Cold dry air can trigger attacks
If working out makes you wheeze, you’re not alone. People with exercise-induced asthma have airways that are overly sensitive to temperature and humidity. And the upper respiratory infections common in winter can exacerbate the problem.
Here are five precautions to take if you have exercise-induced asthma:
Use asthma medications. A short-acting beta-2 agonist, such as albuterol, inhaled 15 to 20 minutes before exercise, can prevent airway spasms for several hours. A long-acting bronchodilator will hold off triggers for 12 hours.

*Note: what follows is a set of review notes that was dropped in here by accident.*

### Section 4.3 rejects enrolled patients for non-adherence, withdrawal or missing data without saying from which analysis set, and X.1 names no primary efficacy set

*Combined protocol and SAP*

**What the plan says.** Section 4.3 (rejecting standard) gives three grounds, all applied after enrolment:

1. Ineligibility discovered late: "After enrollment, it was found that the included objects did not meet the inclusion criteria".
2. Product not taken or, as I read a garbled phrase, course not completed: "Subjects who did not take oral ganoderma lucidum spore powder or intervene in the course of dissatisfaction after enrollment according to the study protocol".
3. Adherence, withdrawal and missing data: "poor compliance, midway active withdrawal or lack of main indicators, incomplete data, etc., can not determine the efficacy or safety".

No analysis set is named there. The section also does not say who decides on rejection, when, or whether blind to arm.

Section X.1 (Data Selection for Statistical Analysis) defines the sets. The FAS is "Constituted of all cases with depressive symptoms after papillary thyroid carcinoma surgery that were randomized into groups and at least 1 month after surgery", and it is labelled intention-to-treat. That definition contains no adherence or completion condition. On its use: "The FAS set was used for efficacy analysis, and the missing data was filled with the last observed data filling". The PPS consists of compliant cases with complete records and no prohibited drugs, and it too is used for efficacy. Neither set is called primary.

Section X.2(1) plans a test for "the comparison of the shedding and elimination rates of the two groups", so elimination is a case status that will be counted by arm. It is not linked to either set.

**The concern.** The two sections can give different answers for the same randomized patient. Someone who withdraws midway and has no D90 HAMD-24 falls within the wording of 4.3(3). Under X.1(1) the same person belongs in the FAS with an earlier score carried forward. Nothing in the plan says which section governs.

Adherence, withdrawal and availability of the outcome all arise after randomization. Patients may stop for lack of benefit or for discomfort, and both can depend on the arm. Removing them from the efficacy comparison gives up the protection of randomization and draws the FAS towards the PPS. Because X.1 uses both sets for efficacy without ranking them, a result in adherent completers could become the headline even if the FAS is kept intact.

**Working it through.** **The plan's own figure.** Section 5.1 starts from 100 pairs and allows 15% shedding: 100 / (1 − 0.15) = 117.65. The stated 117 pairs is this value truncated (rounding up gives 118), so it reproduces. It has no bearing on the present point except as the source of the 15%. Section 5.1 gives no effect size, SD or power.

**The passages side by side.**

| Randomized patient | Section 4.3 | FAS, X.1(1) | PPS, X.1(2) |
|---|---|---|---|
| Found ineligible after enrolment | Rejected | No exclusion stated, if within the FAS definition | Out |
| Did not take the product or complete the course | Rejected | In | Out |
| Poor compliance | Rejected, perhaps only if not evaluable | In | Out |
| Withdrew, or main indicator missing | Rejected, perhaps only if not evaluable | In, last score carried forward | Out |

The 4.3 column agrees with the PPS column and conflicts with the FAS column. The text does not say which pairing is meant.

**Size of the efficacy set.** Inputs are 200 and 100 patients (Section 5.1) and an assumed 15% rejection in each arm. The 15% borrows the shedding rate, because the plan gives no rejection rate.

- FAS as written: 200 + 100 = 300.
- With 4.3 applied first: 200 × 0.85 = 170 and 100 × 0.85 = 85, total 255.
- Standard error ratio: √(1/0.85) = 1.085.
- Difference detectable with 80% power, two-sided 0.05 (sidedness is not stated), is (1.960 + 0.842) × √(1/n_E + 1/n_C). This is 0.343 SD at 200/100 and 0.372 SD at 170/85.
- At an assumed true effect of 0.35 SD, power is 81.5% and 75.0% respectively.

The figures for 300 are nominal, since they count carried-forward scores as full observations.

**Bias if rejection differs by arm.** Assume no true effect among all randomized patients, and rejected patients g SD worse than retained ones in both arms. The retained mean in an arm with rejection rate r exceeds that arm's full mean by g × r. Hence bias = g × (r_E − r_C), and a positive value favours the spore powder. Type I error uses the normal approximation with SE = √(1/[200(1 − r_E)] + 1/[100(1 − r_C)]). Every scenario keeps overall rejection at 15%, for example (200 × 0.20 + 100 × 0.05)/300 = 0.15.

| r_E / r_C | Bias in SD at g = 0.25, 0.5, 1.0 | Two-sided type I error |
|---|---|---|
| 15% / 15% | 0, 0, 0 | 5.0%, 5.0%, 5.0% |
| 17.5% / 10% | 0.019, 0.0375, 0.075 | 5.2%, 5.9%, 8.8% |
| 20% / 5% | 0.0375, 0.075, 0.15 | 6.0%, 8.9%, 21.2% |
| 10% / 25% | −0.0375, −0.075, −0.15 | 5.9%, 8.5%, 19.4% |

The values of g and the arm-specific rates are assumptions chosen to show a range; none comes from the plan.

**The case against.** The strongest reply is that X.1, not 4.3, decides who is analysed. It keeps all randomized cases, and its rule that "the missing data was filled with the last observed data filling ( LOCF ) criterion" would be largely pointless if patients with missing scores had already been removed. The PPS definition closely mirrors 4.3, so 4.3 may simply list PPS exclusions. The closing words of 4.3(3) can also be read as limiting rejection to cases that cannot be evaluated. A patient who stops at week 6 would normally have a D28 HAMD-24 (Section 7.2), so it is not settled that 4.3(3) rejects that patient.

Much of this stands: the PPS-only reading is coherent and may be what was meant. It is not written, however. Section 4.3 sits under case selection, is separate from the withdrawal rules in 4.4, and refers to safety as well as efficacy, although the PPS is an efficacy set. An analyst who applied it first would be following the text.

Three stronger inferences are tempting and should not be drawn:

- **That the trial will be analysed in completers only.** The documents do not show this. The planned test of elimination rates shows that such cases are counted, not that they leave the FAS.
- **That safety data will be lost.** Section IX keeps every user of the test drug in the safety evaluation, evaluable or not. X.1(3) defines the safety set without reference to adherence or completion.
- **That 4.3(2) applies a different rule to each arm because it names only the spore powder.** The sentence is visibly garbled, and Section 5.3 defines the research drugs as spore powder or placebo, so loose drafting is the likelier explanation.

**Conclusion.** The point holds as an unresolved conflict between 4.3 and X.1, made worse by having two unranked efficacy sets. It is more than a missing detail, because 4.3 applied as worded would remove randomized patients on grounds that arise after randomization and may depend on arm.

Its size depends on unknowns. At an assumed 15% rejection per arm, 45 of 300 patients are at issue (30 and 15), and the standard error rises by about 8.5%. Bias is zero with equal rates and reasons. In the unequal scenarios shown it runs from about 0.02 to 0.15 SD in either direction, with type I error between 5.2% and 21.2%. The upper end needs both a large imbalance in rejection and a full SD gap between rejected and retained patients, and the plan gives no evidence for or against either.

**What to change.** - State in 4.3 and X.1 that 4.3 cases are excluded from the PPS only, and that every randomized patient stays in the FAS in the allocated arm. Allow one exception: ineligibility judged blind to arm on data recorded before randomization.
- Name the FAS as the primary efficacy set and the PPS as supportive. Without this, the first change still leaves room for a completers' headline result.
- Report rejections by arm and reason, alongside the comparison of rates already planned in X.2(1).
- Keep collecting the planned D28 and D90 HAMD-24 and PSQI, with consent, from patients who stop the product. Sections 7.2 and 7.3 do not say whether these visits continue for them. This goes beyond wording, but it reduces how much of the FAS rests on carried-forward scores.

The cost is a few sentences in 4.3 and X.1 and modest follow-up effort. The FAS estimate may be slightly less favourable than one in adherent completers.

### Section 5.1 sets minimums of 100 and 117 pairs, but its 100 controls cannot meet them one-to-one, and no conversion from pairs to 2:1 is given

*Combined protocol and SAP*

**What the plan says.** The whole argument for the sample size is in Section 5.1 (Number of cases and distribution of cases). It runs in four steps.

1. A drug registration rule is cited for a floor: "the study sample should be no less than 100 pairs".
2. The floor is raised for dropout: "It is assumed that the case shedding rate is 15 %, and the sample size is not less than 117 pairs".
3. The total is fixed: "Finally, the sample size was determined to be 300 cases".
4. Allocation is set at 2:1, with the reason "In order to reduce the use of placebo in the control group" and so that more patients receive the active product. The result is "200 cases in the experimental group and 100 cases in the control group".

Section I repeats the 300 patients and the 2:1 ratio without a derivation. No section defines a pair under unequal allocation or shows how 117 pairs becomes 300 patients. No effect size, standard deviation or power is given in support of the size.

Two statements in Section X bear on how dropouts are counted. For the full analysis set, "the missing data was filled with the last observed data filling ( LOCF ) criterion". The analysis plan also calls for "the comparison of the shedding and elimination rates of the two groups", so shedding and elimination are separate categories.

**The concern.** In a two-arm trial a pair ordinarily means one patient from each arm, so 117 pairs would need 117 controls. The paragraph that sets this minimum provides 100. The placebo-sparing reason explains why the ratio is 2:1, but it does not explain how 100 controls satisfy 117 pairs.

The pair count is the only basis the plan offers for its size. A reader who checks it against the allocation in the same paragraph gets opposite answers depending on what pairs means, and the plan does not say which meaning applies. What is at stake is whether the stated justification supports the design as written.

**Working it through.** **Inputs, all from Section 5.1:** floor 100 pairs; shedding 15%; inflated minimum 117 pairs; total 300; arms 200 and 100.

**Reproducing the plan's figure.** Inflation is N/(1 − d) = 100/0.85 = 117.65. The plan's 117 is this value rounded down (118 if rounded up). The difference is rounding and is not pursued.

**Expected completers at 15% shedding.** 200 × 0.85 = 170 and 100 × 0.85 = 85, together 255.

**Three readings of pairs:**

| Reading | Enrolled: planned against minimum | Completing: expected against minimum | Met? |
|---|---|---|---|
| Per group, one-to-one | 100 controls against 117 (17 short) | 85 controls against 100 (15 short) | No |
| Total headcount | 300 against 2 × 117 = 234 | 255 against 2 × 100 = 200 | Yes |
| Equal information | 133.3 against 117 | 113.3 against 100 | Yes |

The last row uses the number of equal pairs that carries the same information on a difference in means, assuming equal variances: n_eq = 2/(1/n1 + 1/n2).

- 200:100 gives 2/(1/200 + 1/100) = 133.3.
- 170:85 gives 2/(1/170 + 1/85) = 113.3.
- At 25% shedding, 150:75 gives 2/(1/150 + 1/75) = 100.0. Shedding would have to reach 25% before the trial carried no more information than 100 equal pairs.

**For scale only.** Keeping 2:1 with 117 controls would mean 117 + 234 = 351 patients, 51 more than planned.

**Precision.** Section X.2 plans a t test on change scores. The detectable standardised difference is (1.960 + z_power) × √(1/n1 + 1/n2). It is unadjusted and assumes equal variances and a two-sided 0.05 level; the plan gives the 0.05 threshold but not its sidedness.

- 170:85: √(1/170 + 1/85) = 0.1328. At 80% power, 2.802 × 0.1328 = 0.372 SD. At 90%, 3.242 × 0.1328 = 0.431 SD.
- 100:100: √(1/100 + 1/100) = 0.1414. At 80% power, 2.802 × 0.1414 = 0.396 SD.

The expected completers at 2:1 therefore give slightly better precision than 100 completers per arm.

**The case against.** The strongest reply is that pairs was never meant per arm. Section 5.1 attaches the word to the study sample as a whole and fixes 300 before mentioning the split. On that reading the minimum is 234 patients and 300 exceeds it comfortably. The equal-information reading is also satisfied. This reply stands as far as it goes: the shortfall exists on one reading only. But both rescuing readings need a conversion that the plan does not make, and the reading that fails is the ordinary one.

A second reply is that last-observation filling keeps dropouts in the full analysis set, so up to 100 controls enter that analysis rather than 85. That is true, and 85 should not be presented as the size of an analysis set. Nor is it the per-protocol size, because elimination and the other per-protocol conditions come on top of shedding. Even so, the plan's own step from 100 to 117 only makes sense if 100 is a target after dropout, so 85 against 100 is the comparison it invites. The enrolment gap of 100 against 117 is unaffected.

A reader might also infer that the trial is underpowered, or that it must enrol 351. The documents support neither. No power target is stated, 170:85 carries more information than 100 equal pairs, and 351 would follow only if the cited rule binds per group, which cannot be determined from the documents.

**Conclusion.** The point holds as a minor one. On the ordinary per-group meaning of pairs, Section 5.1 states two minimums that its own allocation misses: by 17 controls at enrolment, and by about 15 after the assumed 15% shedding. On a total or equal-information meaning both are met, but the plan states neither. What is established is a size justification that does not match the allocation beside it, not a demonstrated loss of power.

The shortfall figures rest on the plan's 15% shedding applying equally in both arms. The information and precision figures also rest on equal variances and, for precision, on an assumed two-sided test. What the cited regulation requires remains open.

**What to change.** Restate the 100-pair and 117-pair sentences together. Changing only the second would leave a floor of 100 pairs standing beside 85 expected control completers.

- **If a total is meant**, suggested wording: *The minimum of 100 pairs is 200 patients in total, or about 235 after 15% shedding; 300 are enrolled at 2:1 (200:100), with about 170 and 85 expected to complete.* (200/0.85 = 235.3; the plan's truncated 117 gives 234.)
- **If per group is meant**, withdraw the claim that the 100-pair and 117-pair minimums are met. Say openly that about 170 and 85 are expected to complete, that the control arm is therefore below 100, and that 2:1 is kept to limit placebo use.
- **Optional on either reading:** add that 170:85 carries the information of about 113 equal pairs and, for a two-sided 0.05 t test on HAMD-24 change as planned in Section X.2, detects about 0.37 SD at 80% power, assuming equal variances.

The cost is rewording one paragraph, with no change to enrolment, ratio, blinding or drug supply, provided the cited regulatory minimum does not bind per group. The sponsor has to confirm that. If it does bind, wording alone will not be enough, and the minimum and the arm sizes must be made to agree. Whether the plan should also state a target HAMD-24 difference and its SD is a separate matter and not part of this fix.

Do 10-minute warm-ups and cool-downs. This helps your airways adjust and is a good idea whatever the temperature.
Breathe through a scarf. While exercising, wrap a scarf around your nose to help pre-warm the air as you breathe harder.
Don’t exercise outside in frigid temperatures. Take your workout inside a gym or to a yoga studio.
Don’t exercise when you have a cold. Give yourself time to recover before exercising, especially if you have a cough or other upper respiratory issues.
Maintaining optimal control over exercise-induced asthma requires teamwork. So consider seeing a primary care sports medicine physician to help you keep your asthma controlled when you exercise.